The Austin Chronicle


September 4, 2015, News

No regular meeting today (Sept. 3) for City Council, after a major budget work session Tuesday and continuing deliberations over a myriad potential budget amendments. Council anticipates actual budget adoption votes Sept. 8, 9, and 10, as necessary, and (if time allows) a regular (mostly zoning) meeting on the 10th.

City staff reacted to the simmering tension between City Council and city employees, in a sharply worded Aug. 31 memorandum from City Manager Marc Ott to Council transmitting a message from many department heads saying that staff feels "undervalued and unappreciated," and "under attack." See "Council Wrap-up."

Davis Down: Despite a last-ditch legal intervention, the UT-Austin statues of Confederate President Jefferson Davis and U.S. President Woodrow Wilson (another Son of the Confederacy) were removed from the Main Mall Sunday morning for relocation. The Sons of Confederate Veterans sued for an injunction, and lost in district court, the court of appeals, and the Texas Supreme Court.

Art Acevedo's staying put. News broke two weeks ago that the city's police chief was a finalist for the same job in San Antonio, however it appears he chose not to pursue the position any further. On Wednesday, City Manager Marc Ott announced that Acevedo wouldn't split. Instead, he'll get a 5% raise on his $206,086 salary, as well as a guaranteed severance package.

Ecology Action will close its recycling center on East Ninth Street on Sept. 13, roughly two weeks sooner than planned. For more on the drop-off center, see "Victory Recycled," June 5.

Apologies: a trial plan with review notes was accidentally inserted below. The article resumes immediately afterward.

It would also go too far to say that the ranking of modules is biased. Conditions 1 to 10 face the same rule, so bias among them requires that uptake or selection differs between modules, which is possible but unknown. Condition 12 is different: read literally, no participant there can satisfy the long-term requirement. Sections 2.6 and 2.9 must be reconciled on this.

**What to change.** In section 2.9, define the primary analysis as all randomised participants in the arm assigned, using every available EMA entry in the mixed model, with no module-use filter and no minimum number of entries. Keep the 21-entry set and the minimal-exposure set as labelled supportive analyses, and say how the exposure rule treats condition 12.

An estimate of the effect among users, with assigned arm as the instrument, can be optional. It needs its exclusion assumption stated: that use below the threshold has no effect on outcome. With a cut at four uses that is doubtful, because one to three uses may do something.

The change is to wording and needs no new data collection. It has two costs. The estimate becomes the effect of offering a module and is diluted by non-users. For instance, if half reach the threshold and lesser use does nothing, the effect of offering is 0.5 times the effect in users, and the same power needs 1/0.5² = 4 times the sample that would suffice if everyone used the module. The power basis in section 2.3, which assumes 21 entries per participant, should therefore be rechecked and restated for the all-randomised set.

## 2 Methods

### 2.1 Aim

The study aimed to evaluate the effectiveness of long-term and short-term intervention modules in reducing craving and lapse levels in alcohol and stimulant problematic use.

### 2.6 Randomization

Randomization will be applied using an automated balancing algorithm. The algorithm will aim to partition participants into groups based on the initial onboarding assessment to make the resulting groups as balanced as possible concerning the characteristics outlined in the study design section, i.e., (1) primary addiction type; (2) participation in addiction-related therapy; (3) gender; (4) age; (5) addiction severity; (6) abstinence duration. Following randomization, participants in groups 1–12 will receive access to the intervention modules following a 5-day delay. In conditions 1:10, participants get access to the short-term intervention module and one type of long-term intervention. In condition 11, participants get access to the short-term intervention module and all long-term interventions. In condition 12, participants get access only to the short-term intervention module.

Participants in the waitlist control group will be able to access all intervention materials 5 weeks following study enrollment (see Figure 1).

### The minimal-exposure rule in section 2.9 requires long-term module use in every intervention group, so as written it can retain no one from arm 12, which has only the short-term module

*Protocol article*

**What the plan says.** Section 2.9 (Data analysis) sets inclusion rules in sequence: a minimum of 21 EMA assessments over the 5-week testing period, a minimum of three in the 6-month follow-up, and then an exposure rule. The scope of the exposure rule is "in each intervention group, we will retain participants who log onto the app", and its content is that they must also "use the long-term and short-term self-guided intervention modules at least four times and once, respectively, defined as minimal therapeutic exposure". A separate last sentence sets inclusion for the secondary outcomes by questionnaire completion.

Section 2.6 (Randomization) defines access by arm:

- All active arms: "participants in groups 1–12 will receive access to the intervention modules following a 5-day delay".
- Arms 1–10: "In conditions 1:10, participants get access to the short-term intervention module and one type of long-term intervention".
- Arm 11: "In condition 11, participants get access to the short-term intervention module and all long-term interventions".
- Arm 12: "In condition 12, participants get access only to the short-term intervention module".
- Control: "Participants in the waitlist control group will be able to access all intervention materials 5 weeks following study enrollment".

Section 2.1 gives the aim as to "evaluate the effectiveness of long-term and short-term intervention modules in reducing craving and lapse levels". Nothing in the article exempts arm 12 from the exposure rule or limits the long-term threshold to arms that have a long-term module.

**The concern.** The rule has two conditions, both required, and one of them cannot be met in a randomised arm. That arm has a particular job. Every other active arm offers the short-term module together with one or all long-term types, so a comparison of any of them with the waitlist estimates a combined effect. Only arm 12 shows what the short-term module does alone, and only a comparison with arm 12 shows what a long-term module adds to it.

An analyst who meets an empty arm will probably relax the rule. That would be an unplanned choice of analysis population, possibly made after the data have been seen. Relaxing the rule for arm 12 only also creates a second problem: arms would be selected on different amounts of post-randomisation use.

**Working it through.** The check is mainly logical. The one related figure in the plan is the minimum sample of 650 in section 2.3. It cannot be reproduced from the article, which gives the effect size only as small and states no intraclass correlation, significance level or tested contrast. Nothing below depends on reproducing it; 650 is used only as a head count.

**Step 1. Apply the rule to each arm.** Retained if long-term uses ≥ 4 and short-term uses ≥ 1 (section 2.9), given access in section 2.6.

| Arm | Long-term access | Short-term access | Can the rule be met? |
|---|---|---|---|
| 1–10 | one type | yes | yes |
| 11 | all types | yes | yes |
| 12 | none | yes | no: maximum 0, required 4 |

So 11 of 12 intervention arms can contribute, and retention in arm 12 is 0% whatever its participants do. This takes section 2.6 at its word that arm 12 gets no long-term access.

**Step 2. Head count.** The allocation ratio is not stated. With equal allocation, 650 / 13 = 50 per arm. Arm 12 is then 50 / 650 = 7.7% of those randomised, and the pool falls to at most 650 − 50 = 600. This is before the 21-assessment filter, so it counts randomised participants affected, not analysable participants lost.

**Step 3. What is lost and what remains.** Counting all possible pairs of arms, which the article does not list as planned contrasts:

Gov. Greg Abbott has launched a targeted initiative against Planned Parenthood following the release of highly edited, misleading videos. His four-part "LIFE" plan calls for defunding the reproductive health care provider and the criminalization of altering abortion to preserve fetal tissue (already illegal). This comes amid civil and criminal investigations into the provider and an anti-choice-led witch hunt, er, Legislative hearing, chastising the provider despite the fact it has not even participated in (legal) fetal tissue research since 2010.

Horse racing in Texas nearly ended this week after a bizarre and convoluted political feud almost saw the demise of the Texas Racing Commission. A last-minute funding deal for the regulatory agency saved the estimated 1,000 in-state jobs created by the industry.

Will Rick Perry be the first presidential candidate to drop out? With the former Texas governor consistently polling around 1%, this week both his Iowa co-chairs, plus his New Hampshire political director, quit his campaign. Will the last staffer out kindly turn out the lights?

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